The enjoyers, like the white gentleman who ran by my side for most of the route with his video documenting gadget in tow, and the sufferers, like Felix Ombura, my Kenyan running buddy, who needed some TLC – Taylor Swift Lyrics Care – to Shake Off a troubling stitch, and the cheaters, too, like that one, or were they two boobs, who bent and went under the barricades, much to our disgust, shared their company as well.

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Mr. Obua, Mr. Muranga, Ms. Baker, Mr. Twino, and Mr. Ombura.

The seniors, or rather seasoned runners that I was lucky to make friends, connect, and interact with, and had done at least one marathon in another East African country were united by conversations enriched  with memories of past events and preparations for the upcoming ones that they would be interested in, like the upcoming Kampala and Tigoni Marathons.

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Mr. Twino, Ms. Baker, and Mr. Ombura.

The finish

While Claire Baker, from England, was reflective on the recently held Ndakaini Marathon, Muranga, a Kenyan Mzee, chimmed in when he caught the whisper of the words Kilimanjaro Marathon, before Obua, an Urban Swara, joined us to share his fears of the Kampala Marathon’s 21K, as Felix Ombura did what he did best; making more necessary connections for concerted efforts while running or hiking in the East and Horn of Africa.

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With some of our Ngong Gym going friends, from the 10K run, and their longest by far.

We might have all smiled to take photos with our colleagues from the 10K – they are not awarded finishers medals, so they borrowed ours, but I was even more elated as I had beaten my personal record having posted 01:53 on the board.

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Alexander Twinokwesiga, Uganda’s Ambassador of Sweat.

 

 

 

07
Nov

Running In Mbarara: Ebirungi biruga omutuutu!

Where is this town, Prof. Google?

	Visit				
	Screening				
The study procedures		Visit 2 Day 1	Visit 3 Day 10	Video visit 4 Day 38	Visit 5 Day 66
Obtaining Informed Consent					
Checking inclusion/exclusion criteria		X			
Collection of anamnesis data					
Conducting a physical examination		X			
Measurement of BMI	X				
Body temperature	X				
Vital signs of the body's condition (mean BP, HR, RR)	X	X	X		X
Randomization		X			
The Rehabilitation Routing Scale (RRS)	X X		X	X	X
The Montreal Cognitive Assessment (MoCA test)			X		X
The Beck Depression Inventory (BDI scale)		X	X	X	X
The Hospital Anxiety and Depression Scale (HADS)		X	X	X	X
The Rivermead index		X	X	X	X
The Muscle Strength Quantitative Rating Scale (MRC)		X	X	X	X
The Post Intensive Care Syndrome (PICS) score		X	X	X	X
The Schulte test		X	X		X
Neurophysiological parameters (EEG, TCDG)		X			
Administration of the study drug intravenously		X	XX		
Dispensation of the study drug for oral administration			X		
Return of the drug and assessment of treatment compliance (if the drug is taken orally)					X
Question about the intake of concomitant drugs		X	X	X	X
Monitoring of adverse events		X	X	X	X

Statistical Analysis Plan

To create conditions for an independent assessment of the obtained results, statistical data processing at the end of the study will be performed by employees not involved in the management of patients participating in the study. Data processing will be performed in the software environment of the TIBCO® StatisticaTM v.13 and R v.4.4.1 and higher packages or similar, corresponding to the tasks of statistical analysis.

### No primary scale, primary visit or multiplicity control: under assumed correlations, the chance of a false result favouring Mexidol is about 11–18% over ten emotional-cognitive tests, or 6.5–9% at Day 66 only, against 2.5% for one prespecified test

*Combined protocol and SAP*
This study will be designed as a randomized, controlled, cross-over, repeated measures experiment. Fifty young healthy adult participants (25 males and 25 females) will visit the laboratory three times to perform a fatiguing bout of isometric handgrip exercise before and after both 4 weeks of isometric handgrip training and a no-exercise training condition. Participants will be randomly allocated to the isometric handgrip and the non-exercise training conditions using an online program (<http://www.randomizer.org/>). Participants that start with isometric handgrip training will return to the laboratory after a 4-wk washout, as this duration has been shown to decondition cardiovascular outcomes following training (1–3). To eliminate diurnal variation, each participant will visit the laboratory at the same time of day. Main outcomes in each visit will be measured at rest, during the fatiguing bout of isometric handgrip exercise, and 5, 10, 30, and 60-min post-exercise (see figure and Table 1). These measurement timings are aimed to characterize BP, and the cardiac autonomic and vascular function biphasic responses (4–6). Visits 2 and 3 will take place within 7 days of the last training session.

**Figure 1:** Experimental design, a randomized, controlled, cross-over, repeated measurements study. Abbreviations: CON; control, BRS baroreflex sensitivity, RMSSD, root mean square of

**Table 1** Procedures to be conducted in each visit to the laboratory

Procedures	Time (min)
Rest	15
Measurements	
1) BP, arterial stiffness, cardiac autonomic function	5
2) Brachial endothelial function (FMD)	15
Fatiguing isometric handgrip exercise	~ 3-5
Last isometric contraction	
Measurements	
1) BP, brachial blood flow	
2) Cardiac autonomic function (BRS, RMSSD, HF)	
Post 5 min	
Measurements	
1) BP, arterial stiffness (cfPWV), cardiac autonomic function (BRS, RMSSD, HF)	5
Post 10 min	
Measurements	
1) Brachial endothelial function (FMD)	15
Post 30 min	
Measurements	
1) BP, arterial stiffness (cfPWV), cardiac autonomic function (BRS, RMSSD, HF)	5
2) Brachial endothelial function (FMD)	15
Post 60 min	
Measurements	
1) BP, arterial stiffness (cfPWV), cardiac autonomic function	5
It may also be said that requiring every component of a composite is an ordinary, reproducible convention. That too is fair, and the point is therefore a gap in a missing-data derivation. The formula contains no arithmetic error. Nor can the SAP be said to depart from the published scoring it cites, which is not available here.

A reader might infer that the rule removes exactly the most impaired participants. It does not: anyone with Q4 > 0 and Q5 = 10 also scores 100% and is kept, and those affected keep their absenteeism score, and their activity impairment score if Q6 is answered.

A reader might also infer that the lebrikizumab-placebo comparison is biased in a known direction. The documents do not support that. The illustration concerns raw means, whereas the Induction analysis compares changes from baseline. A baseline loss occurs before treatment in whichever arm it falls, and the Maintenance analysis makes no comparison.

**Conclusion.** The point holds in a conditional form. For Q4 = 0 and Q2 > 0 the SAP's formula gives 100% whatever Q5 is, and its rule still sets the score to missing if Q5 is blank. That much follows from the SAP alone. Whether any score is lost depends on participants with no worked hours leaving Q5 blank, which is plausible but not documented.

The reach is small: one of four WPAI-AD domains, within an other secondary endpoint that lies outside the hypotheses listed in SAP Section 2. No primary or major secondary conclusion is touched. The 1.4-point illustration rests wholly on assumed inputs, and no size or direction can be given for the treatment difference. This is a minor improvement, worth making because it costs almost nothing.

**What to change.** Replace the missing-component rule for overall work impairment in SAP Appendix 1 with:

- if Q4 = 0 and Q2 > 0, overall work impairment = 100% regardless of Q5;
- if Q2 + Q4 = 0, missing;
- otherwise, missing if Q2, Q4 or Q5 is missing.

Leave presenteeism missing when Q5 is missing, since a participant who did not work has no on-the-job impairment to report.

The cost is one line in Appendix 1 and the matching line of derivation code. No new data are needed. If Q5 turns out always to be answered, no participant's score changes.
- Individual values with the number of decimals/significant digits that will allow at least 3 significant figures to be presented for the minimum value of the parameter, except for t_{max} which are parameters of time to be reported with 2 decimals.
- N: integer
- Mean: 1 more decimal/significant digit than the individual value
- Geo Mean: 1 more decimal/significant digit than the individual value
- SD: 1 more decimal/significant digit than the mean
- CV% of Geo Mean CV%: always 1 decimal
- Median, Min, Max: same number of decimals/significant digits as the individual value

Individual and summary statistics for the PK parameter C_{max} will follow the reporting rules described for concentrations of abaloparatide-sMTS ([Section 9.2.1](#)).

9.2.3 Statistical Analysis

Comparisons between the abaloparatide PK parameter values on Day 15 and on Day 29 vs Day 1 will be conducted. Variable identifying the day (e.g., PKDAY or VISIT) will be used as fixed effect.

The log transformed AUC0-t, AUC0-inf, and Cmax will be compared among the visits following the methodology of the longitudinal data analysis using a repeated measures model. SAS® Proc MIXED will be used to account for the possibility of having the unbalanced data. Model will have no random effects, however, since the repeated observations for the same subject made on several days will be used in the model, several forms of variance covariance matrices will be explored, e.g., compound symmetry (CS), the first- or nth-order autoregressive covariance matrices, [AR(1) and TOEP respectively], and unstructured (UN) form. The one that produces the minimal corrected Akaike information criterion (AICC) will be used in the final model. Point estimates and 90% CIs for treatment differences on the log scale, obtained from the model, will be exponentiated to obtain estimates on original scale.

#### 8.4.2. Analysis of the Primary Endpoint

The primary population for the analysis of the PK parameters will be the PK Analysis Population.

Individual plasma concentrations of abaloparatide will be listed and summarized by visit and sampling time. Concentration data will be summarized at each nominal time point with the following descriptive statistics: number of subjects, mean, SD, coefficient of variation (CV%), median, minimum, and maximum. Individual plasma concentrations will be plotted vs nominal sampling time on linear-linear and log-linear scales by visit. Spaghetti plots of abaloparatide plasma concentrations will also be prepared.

Mbarara is a town in the South Western region of Uganda. It is the main municipal, administrative, and commercial center of Mbarara District and the site of the district headquarter. It is the blithe paradise commonly known as the land of milk and honey, and, to add (because it is true), beautiful women.

The excitement

As a rule of thumb, the very first thing I do whenever I travel to a new town is to run it, preferably after it has gone to sleep or, better before it wakes up. There is no better way to see a town other than when it is devoid of all its usual distractions. Mbarara, though, is not any new to me. Mbarara Made Me (I should trademark this and print it on tee shirts). None of my runs there, whether as participation in my high school’s annual 10K, or with my high school’s cricket team were, sadly, never documented. They are only memories, good memories, which I choose to hold dear. Instagram and blog posts about this particular, personal trip would salvage that; or so I thought.

The preparation

My mind was set on a two or more hours run, starting at 5AM, and one covering the whole town as I knew, know and will always remember it. My body was up for the jib, and with a new haircut, given right after my arrival there, by Bob – my only barber, I expected no resistance to the force I imagined I wield(ed).

Unbeknownst to mw, I expected to be the only runner, that mad, crazy, poor fellow without much to attend to save for running around in the name of losing weight. (Yeah! I know my people, and how they appreciate most things!)

I chose and mentally mapped out a route which would take me through as many parts of the town as possible. Unless time has changed much since I last lived and studied there, in 2008, my knowledge of the divisions – at least the major ones – was and still is; Kakoba Division, Kamukuzi Division, Nyamitanga Division, and Kakiika Division – the original four, and the two new ones Biharwe Division and Nyakayojo Division which have been created to complete a total of six divisions.

Surprise! Surprise!

In Kakoba Division, the one where I started off, I went up the gently sloping terrain that makes Garage Street with all the gusto I could gather. AT the turn onto Buremba Road, I spotted my first fellow runner; an old, bespectacled gentleman who ran – slowly – with a tracksuit, a yellow MTN Kampala Marathon vest, and a cap on. His concentration that early in the morning was not on the sights ahead, or the people about him, but on the road – probably wondering where next to place his feet. I did not bother to engage.

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The Shell Ankole roundabout, by night. Nakumatt is housed in a building adjacent to the petrol station.

I went forth, past Nyakumatti, sorry, Nakumatt Supermarket, towards the Shell Ankole roundabout and turned left, to run past where what used to be Biashara Supermarket and that is now Lean Supermarket is, and then right towards Makhan Singh Street, and then downhill past Victor Bwana Street, towards Ntare School.

Approaching me from Makhan Singh Street was a well built gentleman running in a Rotary Cancer Run vest. I was impressed that he had traveled to Kampala for the Cancer run, until it occurred to me that the same had been held in other towns besides Kampala. My first impression of him was “military, perhaps UPDF”. It was just something about him, the same that encouraged me not to disrupt him in any way lest…